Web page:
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Old 11-17-2013, 12:12 PM
 
1,473 posts, read 3,571,263 times
Reputation: 2087
Quote:
Originally Posted by nbirchie View Post
Hi guys,
I'm in the process of buying a house, but it has a creek behind the house a little ways away. There are some trees before the creek, which I hope to cut down in the future to create more of a lawn space. My concern 1) I can't find any info as to if this creek has ever flooded, flood.gov states moderate to low risk. 2) snakes and insects, terrify of snakes!!!
The house sits on a basement build in '98. It's been on the market since July. If this is a seller's market, why is it still on the market? 4br,basement, clean inside, move in ready, (can live with paint color for now), (carpet upstairs need to be clean bc of cat) 178k, in dacula, evergreen appalachee subd.

Am I worrying too much? Is this too good to be true?
What is "a little ways away"? In feet. Any low lying area, any flowing water has the potential to flood and do so seriously. Folks in CO never expected to get flooded where they lived but it happened. While govt maps have their place, it is still a probability thing.

What is the slope of the property to the creek? Is the house on city sewage or is it a septic system?

For me, a flowing stream is a deal killer unless the house is well away and elevated from the stream.

If you do this, I'd definitely buy into the Federal Flood insurance program.

Good luck.
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Old 11-17-2013, 02:26 PM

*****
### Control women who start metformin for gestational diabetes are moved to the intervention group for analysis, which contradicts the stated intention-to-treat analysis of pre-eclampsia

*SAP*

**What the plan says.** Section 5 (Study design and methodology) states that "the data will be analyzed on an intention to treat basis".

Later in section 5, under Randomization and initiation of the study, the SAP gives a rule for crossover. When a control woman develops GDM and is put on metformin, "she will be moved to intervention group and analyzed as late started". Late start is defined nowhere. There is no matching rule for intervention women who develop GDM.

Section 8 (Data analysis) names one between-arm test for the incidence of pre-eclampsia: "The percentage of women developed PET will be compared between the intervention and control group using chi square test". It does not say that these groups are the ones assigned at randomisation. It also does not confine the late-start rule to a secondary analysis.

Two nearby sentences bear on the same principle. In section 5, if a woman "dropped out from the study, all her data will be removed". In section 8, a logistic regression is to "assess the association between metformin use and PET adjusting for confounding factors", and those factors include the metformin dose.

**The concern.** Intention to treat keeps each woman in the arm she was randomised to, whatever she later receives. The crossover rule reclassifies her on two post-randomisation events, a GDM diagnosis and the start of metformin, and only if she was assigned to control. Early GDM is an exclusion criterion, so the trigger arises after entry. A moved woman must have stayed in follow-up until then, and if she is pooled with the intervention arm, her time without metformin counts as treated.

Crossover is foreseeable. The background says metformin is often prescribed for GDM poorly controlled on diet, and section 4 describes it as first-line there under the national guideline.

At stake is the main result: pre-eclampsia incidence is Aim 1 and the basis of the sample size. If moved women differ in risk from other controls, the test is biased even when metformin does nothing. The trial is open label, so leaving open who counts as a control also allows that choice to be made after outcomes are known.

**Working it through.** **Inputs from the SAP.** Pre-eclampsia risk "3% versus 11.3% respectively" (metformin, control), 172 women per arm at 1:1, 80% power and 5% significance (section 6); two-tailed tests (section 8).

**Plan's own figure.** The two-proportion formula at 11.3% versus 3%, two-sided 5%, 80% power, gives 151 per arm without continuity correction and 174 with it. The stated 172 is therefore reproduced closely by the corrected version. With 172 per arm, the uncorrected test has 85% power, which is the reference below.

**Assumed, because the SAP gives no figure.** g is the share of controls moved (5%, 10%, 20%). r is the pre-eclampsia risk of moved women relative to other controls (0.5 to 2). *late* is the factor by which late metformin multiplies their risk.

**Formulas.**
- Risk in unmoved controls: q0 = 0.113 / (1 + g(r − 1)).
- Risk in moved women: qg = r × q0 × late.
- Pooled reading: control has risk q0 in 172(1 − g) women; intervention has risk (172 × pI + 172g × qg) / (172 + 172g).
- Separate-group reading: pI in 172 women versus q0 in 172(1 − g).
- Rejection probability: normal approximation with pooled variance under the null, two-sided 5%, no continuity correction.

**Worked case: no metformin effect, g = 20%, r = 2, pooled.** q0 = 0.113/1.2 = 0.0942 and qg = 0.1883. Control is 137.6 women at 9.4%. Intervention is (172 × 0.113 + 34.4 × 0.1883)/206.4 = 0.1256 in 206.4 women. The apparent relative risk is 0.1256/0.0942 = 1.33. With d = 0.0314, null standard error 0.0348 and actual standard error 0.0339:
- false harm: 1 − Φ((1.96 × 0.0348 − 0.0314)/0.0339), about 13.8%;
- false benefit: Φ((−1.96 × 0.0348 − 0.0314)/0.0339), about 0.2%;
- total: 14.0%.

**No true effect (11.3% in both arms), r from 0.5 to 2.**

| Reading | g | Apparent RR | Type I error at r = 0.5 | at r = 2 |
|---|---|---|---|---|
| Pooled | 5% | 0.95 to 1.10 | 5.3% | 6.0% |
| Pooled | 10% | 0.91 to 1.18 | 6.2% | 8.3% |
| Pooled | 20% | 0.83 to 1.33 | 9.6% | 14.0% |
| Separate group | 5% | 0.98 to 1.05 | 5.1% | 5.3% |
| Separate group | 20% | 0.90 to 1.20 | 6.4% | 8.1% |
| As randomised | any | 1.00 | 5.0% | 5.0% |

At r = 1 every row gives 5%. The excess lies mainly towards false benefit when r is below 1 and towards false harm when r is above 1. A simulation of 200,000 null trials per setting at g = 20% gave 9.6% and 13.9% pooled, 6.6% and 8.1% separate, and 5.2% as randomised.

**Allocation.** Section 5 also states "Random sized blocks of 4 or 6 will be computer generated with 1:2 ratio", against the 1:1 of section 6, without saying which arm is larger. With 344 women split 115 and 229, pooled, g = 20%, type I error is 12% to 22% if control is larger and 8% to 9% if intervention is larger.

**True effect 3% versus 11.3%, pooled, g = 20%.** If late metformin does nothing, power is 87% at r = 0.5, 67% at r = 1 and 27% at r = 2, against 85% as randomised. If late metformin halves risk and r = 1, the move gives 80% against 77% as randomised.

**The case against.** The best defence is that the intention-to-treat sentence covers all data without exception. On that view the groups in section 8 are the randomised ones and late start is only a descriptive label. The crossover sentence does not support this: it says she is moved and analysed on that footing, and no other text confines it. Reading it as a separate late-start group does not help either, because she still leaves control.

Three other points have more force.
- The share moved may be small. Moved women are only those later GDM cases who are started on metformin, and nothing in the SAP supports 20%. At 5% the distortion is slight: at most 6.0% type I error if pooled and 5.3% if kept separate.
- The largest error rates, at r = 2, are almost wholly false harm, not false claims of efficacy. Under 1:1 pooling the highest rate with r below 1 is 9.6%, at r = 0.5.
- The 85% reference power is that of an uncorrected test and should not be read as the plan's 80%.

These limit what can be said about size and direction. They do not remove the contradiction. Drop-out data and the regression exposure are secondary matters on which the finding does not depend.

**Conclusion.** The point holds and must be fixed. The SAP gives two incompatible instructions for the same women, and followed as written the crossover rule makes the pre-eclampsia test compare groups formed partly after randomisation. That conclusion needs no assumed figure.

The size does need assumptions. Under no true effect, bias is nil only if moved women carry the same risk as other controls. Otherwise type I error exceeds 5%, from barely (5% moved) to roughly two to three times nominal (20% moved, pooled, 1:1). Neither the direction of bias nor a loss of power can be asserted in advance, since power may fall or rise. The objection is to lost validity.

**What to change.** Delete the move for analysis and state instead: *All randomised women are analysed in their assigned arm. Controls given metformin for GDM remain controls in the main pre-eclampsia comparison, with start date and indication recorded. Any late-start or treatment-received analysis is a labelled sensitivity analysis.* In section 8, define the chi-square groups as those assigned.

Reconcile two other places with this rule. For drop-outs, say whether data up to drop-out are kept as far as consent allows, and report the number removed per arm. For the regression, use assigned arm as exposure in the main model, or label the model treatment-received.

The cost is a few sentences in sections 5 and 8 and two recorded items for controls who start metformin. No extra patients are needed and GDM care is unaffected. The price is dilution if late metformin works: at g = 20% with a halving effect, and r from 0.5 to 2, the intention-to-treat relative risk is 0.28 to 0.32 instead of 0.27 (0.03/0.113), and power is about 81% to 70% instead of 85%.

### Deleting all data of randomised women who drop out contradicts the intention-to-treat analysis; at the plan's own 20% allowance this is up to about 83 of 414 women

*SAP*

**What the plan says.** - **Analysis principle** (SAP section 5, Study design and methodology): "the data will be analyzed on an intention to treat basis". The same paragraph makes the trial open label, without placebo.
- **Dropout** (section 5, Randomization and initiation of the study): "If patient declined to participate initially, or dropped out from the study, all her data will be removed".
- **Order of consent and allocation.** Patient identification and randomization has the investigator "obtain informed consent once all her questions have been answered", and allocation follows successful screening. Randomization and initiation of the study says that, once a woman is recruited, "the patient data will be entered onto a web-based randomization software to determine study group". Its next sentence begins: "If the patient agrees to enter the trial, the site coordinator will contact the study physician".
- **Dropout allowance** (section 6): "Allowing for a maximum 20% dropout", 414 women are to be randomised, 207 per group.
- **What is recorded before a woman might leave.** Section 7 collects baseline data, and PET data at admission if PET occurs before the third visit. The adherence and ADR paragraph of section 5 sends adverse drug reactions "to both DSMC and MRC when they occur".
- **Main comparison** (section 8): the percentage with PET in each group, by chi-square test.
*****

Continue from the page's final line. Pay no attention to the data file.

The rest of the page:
10,392 posts, read 11,481,750 times
Reputation: 7824
Quote:
Originally Posted by nbirchie
Hi guys,
I'm in the process of buying a house, but it has a creek behind the house a little ways away. There are some trees before the creek, which I hope to cut down in the future to create more of a lawn space. My concern 1) I can't find any info as to if this creek has ever flooded, flood.gov states moderate to low risk. 2) snakes and insects, terrify of snakes!!!
The house sits on a basement build in '98. It's been on the market since July. If this is a seller's market, why is it still on the market? 4br,basement, clean inside, move in ready, (can live with paint color for now), (carpet upstairs need to be clean bc of cat) 178k, in dacula, evergreen appalachee subd.

Am I worrying too much? Is this too good to be true?
Quote:
Originally Posted by Ollie1946 View Post
What is "a little ways away"? In feet. Any low lying area, any flowing water has the potential to flood and do so seriously. Folks in CO never expected to get flooded where they lived but it happened. While govt maps have their place, it is still a probability thing.

What is the slope of the property to the creek? Is the house on city sewage or is it a septic system?

For me, a flowing stream is a deal killer unless the house is well away and elevated from the stream.

If you do this, I'd definitely buy into the Federal Flood insurance program.

Good luck.
^^^^EXCELLENT comments and EXCELLENT advice from Ollie1946 that the OP should definitely take note of in their consideration to move near a stream.

I speak from experience as I was flooded out of the apartment that I was living in during the big 500-year flood that dumped almost unheard of amounts of rain on Metro Atlanta and flooded places that seemingly never flood back in September 2009.
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Old 11-17-2013, 04:51 PM
 
Location: Lawrenceville, GA
22 posts, read 127,688 times
Reputation: 24
Thanks for the advice on the trees.
The house is more than 40 ft.
From the front of the house to the back has a slope, but then it becomes flat/level.
The house is on public sewer.
If u guys can check out 3220 evergreen eve xing, dacula on the gwinnettfloodplain.com map. The house is not in the path of the apalachee river.
This house is going to be home for the next 15+ years! I just don't want to make a mistake..

Thanks for all the input.